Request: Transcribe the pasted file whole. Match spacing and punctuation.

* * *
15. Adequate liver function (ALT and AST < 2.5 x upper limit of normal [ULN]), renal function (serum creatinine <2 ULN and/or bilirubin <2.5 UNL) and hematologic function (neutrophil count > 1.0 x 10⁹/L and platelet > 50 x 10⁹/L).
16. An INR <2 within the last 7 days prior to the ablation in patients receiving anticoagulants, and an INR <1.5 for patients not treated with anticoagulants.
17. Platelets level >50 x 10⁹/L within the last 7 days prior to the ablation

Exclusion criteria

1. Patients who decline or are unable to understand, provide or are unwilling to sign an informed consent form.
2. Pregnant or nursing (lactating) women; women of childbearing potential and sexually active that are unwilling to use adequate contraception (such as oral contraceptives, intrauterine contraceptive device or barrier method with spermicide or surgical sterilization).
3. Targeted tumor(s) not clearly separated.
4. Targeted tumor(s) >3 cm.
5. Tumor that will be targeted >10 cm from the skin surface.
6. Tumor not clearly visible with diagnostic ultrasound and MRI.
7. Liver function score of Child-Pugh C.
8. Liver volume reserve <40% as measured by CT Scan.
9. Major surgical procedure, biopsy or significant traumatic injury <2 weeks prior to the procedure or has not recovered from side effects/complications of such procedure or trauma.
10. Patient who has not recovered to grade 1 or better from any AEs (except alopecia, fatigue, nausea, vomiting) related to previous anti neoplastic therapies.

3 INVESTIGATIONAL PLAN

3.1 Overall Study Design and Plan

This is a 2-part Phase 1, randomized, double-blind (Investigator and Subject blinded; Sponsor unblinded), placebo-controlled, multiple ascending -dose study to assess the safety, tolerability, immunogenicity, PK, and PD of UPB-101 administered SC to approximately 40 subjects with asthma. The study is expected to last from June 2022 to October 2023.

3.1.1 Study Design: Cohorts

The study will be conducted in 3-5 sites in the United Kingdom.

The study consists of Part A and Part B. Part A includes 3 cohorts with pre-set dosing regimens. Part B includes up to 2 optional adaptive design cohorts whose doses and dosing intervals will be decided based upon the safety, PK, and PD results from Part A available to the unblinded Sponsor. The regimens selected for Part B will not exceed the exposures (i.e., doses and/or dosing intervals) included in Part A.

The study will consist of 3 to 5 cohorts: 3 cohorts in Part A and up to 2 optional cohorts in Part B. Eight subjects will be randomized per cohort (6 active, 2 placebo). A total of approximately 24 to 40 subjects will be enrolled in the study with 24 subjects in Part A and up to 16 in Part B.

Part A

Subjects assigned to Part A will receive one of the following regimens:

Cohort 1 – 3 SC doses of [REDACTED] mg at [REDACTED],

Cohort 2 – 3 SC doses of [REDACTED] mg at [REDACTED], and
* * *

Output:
15. Adequate liver function (ALT and AST < 2.5 x upper limit of normal [ULN]), renal function (serum creatinine <2 ULN and/or bilirubin <2.5 UNL) and hematologic function (neutrophil count > 1.0 x 10⁹/L and platelet > 50 x 10⁹/L).
16. An INR <2 within the last 7 days prior to the ablation in patients receiving anticoagulants, and an INR <1.5 for patients not treated with anticoagulants.
17. Platelets level >50 x 10⁹/L within the last 7 days prior to the ablation

Exclusion criteria

1. Patients who decline or are unable to understand, provide or are unwilling to sign an informed consent form.
2. Pregnant or nursing (lactating) women; women of childbearing potential and sexually active that are unwilling to use adequate contraception (such as oral contraceptives, intrauterine contraceptive device or barrier method with spermicide or surgical sterilization).
3. Targeted tumor(s) not clearly separated.
4. Targeted tumor(s) >3 cm.
5. Tumor that will be targeted >10 cm from the skin surface.
6. Tumor not clearly visible with diagnostic ultrasound and MRI.
7. Liver function score of Child-Pugh C.
8. Liver volume reserve <40% as measured by CT Scan.
9. Major surgical procedure, biopsy or significant traumatic injury <2 weeks prior to the procedure or has not recovered from side effects/complications of such procedure or trauma.
10. Patient who has not recovered to grade 1 or better from any AEs (except alopecia, fatigue, nausea, vomiting) related to previous anti neoplastic therapies.

3 INVESTIGATIONAL PLAN

3.1 Overall Study Design and Plan

This is a 2-part Phase 1, randomized, double-blind (Investigator and Subject blinded; Sponsor unblinded), placebo-controlled, multiple ascending -dose study to assess the safety, tolerability, immunogenicity, PK, and PD of UPB-101 administered SC to approximately 40 subjects with asthma. The study is expected to last from June 2022 to October 2023.

3.1.1 Study Design: Cohorts

The study will be conducted in 3-5 sites in the United Kingdom.

The study consists of Part A and Part B. Part A includes 3 cohorts with pre-set dosing regimens. Part B includes up to 2 optional adaptive design cohorts whose doses and dosing intervals will be decided based upon the safety, PK, and PD results from Part A available to the unblinded Sponsor. The regimens selected for Part B will not exceed the exposures (i.e., doses and/or dosing intervals) included in Part A.

The study will consist of 3 to 5 cohorts: 3 cohorts in Part A and up to 2 optional cohorts in Part B. Eight subjects will be randomized per cohort (6 active, 2 placebo). A total of approximately 24 to 40 subjects will be enrolled in the study with 24 subjects in Part A and up to 16 in Part B.

Part A

Subjects assigned to Part A will receive one of the following regimens:

Cohort 1 – 3 SC doses of [REDACTED] mg at [REDACTED],

Cohort 2 – 3 SC doses of [REDACTED] mg at [REDACTED], and